Political campaign teams survey the public to measure attitudes and, in turn, forecast voter turnout; environmental advocates, using the same technique, can reason that the above statistics forecast a reduction in oil consumption.

Lastly, living in an information-saturated environment makes us forget that knowledge is a powerful motivator for change, but knowledge of the oil spill – alone and at a broad scale – is a critical ingredient for energy reform. According to John Leonard, senior vice president with Better World Advertising – a national firm that creates social marketing campaigns around social welfare issues – “Knowledge is the first step; it’s a seed. If something moves you or gets stuck in your brain, it may be years later before you take action on it. But it’s important to have that seed planted, because it can germinate at any time.”

The public knows and is talking about the oil spill; preliminary studies by media research organizations have found that more than 80 percent of Americans are aware of the BP oil spill, and The Pew Research Center for People and the Press cites the spill as the top talked-about issue among Americans with their friends for several weeks. The seeds of change have clearly been planted in people’s minds.

In 2010, what may be known as the year of the Big Oil Spill, the media paved the way for Americans to begin reducing oil consumption and the government to improve energy policies. In 2011, we will need our environmental advocates and political leaders to work together and offer genuine solutions to see these changes materialize.


In the policy arena: Capitol Hill is sure to be lively with energy policy discussions. Some policy experts suggest that the oil spill will push Congress to revise the Oil Pollution Act of 1990, as well as lead the Department of Interior to more stringently regulate existing offshore drilling. Also, Massachusetts Democratic Sen. John Kerry and his independent colleague from Connecticut, Joe Lieberman, are seeking the revival of a “huge energy debate” in early 2011.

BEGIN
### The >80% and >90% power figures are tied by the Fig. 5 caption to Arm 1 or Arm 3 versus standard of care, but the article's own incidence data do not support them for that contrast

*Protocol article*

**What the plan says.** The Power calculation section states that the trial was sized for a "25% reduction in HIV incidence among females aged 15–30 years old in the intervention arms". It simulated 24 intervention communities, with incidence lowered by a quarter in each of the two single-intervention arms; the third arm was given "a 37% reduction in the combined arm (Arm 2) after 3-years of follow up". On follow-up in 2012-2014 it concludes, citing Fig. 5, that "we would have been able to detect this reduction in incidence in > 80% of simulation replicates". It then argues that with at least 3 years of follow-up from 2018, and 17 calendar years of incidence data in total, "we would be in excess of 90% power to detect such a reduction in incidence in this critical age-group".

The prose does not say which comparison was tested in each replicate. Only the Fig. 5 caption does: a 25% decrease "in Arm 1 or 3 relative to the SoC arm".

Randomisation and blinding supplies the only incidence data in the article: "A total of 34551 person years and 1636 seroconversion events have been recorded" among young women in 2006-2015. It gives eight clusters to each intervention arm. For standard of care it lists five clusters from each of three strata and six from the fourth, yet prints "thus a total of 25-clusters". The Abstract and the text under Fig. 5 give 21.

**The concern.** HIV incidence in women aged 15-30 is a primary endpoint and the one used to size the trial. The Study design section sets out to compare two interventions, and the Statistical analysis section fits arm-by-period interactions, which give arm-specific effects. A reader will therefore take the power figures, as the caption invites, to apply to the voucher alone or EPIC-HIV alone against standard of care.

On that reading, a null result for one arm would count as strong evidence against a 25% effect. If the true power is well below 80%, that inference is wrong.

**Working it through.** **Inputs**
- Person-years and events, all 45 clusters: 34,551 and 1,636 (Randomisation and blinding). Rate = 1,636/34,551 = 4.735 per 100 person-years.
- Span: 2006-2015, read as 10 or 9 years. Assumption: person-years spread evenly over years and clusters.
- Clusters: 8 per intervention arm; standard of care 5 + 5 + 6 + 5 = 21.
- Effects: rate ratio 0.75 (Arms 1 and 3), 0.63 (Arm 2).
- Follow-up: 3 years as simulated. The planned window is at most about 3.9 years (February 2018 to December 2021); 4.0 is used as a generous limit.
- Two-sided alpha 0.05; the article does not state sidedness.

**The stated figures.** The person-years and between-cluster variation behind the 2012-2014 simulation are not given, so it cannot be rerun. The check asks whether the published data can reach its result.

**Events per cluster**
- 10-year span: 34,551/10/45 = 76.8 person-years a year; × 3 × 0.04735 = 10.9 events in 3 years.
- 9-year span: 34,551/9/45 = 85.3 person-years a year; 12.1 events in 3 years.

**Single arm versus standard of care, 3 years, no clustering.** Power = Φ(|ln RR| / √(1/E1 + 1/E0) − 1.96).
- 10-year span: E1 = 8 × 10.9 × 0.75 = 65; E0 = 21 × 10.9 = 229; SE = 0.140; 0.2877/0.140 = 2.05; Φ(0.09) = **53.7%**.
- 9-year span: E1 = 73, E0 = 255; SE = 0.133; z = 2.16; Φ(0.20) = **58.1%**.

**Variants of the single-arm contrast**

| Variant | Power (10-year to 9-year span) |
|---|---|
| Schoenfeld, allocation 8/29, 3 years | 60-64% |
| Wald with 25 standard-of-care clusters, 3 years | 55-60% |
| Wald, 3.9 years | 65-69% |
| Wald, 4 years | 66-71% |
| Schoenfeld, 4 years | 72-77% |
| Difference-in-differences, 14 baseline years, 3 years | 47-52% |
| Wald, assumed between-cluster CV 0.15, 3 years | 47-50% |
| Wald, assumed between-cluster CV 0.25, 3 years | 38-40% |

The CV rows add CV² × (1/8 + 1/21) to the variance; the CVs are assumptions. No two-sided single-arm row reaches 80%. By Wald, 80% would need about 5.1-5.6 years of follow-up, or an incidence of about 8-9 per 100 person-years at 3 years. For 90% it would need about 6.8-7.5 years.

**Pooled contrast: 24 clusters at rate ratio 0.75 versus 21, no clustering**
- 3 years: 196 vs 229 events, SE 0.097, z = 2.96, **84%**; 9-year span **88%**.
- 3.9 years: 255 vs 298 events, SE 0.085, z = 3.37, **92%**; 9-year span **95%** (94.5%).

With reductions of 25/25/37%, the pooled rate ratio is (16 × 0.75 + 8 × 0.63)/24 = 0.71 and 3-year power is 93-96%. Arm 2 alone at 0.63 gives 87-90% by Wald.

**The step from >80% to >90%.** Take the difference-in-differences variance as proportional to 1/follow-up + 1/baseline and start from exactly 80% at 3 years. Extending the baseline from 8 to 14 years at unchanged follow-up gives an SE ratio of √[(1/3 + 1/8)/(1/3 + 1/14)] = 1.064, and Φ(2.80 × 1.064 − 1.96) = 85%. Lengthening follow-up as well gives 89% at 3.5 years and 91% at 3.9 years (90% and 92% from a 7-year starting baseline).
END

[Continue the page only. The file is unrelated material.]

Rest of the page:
For the public: Environmental groups must unify their messaging and offer realistic calls to action for the average American. There is word that a few environmental advocacy groups are developing a mass media campaign that would launch around Earth Day (April 22) in 2011, but nothing official has been announced.

In having witnessed the power of social marketing on pushing people toward action and support of policies, I recommend environmental leaders create a multiagency, national task force committed solely to developing a social marketing campaign that would activate the next steps for behavior, policy and industry change. While educating the public should be the first or central phase of a strategically targeted advocacy and social marketing campaign, “It’s a mistake to create awareness and think that change will just happen,” Leonard states. There are many examples of social issues that fall flat after the media creates temporary excitement, and we must not allow this to happen on the issue of protecting people, wildlife and the environment from oil spills.

People cover every part of the behavior change spectrum; there are some whose passion is to work every day for environmental advocacy, and others who have never heard of the oil spill or are completely uninterested. Between these two extremes lie the rest of us – wanting to stay aware of oil spill prevention efforts and identify our own role in working toward energy reform. We have indeed made progress; but to achieve lasting change, we must learn more about the influences, opportunities and obstacles on our path to acting on energy reform. §

Dina Badawy has worked for 10 years with community- based organizations throughout the United States and abroad, promoting behavior change around the issues of public health, women’s rights, and the environment. Her work includes the San Francisco Department of Public Health’s “Infect Me Not” Campaign on pandemic flu preparedness and Earth Day Network’s 10,000 Events Campaign in 2006.